Krugman’s latest opinion piece is here. Like me, Paul is beating the same drum over and over (oh, and by the way, like at DeLong’s place, my comments mysteriously don’t show up on his blog. Odd. I swear I am civil and engaged. I’m not sure why I am blacklisted. Could it be that I disagree vehemently? Nah.) At any rate, here’s a taste:
A not-so-funny thing happened on the way to economic recovery. Over the last two weeks, what should have been a deadly serious debate about how to save an economy in desperate straits turned, instead, into hackneyed political theater, with Republicans spouting all the old clichés about wasteful government spending and the wonders of tax cuts. It’s as if the dismal economic failure of the last eight years never happened — yet Democrats have, incredibly, been on the defensive.
Now, I think the Republicans are as abominable as the next guy (or at least as abominable as the next Democrat). But Paul’s desire to score political points at the expense of reality really renders him senseless. I’d actually like to see what he has to say. I wish he would engage as an adult in the “deadly serious debate” before us. And yet all he can muster is blithe dismissal of arguments skeptical of the net value of the massive government spending porkfest before us as “old cliches about wasteful government spending and the wonders of tax cuts.” Oh, and the Democrats, who have never spouted cliches in their lives, of course, are forced on the defensive–helpless, noble stimulators, brought low by the crass politicking of the Republicans.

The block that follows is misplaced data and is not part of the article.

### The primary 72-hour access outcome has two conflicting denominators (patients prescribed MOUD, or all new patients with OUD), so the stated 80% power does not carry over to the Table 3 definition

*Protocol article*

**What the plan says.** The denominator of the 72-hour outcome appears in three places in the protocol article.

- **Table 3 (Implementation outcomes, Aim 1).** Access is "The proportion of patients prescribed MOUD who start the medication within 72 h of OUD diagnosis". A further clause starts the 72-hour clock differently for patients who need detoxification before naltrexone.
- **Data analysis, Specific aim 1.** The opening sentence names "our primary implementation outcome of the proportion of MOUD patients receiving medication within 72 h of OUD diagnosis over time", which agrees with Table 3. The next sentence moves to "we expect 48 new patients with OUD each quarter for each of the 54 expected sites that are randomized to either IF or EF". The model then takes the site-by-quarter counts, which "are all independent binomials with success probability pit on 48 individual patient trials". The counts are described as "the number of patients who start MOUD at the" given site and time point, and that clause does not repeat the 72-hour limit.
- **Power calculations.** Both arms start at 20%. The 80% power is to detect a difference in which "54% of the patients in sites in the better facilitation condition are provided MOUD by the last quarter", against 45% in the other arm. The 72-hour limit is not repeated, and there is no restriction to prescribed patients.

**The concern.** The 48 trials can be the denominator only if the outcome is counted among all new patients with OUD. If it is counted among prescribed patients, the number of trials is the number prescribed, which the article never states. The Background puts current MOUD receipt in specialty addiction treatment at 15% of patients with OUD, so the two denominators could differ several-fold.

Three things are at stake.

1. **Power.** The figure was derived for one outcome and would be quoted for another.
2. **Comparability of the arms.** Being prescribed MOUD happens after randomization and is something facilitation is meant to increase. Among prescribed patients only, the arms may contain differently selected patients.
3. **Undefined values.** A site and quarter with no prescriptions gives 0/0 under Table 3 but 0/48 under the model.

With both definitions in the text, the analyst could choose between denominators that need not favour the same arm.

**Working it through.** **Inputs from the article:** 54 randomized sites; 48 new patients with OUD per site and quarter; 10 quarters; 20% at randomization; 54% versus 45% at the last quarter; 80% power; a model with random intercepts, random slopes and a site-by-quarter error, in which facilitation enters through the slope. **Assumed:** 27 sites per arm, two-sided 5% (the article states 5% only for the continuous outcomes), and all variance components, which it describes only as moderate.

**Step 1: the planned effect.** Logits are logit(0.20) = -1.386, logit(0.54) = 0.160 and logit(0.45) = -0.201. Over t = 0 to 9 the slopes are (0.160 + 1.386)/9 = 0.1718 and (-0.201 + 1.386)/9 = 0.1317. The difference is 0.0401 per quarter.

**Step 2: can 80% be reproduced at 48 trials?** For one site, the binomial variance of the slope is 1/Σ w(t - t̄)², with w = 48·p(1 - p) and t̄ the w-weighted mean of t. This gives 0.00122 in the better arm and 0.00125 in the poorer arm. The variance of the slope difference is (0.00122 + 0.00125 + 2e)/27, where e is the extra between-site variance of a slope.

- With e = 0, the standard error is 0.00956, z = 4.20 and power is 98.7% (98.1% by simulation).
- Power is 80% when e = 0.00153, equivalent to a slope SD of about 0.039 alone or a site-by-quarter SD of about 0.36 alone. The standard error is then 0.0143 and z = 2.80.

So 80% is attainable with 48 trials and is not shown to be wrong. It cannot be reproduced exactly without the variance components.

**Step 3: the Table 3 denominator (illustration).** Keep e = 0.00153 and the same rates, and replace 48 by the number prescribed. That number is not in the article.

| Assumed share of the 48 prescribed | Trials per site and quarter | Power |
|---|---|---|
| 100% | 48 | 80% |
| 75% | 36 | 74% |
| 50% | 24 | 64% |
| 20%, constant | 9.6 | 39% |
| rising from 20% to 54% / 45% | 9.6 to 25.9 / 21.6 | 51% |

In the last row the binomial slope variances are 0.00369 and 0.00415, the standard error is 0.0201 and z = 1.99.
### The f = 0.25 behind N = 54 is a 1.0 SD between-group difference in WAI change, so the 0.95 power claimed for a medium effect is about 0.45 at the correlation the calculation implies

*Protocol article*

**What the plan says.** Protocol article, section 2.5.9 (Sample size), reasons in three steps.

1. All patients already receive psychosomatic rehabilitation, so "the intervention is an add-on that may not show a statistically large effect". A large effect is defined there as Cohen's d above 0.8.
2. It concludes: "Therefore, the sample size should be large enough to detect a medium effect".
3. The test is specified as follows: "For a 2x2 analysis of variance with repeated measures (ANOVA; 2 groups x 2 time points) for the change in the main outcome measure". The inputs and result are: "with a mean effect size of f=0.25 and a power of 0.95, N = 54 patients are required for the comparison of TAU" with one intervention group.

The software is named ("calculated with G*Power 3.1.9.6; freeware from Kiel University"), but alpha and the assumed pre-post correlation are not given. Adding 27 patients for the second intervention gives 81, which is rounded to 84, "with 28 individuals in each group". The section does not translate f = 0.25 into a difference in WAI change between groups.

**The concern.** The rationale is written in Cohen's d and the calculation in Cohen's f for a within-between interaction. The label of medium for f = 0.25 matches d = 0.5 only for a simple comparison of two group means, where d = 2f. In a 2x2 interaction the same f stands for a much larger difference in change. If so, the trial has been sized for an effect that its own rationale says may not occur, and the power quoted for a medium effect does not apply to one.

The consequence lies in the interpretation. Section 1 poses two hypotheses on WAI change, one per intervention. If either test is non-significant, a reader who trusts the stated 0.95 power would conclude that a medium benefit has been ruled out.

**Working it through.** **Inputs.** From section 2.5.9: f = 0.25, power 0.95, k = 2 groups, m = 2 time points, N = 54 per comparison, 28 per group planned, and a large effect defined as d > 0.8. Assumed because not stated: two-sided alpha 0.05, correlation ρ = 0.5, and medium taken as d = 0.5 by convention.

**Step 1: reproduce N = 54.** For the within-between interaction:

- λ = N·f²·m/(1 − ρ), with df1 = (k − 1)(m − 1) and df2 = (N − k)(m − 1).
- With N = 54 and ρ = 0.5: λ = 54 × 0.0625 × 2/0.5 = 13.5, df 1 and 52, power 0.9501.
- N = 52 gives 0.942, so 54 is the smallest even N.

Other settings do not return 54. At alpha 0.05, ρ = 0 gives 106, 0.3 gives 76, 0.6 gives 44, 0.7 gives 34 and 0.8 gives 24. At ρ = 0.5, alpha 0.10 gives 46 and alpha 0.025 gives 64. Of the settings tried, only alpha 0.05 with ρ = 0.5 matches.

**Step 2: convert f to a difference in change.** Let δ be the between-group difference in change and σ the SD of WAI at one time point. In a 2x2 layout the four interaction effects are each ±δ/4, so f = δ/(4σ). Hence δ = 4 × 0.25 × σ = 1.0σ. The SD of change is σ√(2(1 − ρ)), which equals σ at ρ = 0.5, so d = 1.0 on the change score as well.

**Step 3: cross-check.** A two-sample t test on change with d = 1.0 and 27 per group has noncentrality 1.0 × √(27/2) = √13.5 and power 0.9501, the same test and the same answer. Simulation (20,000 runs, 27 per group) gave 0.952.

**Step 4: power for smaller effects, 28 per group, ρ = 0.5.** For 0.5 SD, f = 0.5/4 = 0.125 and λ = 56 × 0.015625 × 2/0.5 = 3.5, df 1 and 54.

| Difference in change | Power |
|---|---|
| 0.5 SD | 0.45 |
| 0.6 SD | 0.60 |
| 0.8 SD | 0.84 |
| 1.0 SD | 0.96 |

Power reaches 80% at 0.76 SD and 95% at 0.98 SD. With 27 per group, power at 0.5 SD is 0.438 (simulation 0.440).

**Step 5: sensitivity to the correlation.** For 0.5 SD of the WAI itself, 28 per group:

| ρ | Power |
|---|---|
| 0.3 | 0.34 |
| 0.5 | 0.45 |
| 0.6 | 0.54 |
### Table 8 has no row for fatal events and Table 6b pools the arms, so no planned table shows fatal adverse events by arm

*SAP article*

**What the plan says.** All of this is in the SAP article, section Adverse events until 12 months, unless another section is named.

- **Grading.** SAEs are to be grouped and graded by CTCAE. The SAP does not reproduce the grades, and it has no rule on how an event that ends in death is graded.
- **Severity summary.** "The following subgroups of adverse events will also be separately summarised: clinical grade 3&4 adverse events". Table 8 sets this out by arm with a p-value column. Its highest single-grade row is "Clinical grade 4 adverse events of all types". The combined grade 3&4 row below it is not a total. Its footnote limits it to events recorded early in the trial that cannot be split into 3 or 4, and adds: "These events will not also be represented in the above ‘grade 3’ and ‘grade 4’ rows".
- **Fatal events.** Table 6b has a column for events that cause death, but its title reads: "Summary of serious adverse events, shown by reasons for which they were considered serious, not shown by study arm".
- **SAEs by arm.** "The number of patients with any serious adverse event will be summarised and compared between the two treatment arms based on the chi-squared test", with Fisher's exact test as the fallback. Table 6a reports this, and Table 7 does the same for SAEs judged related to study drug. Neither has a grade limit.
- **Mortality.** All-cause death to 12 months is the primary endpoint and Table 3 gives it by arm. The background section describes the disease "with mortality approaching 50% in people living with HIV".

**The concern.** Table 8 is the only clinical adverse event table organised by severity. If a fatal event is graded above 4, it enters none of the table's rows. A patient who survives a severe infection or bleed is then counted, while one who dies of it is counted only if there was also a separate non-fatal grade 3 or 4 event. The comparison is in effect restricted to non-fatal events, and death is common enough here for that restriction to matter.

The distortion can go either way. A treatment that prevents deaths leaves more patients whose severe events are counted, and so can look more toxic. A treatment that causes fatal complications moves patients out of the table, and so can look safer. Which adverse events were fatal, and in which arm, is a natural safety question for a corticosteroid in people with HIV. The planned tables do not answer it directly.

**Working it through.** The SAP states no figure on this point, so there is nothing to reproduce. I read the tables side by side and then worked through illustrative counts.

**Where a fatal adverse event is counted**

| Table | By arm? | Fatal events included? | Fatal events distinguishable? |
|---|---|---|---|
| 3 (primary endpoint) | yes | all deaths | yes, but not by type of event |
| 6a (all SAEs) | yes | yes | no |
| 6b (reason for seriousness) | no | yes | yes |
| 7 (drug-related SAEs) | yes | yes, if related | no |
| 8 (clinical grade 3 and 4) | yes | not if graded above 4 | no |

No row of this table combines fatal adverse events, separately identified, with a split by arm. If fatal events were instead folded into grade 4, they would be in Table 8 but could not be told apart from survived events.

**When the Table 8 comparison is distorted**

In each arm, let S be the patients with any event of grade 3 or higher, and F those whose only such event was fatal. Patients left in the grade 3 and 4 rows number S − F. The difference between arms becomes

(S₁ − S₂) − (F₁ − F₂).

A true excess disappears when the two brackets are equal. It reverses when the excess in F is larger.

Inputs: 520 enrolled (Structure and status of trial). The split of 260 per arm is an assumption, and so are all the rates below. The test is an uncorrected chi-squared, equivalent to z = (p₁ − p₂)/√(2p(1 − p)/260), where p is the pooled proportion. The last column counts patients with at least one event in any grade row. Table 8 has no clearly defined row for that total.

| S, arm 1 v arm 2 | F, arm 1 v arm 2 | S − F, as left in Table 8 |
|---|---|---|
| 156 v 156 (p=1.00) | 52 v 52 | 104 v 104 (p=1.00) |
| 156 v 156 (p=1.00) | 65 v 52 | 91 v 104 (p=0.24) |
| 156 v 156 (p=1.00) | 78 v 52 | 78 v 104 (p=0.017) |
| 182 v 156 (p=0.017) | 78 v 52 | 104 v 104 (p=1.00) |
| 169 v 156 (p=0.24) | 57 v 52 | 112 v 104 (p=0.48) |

Except there is a strong economic case–not mere political cliches, whether Paul agrees with it or not– that suggests that tax cuts might work better (and more quickly). There is evidence (in the very text of the bill) that this has turned into an embarrassing and ineffectual wish list of Democratic shibboleths instead of a “targeted, temporary and timely” stimulus package. There is evidence that the long-term (and we’re not talking that long-term–I plan to be alive in 2019, you?) effect of the current plan is net negative. But never mind all of that–it’s just Republicans playing politics (this part is true of the elected officials, I assume, but Krugman would thusly tar the ideas of Barro, Mankiw, Murphy, Lucas, Becker, Cochrane, Zingales, etc., etc.) and Democrats trying to save the world (this part is patently false, of course).
Why of why can’t we have a better Paul Krugman?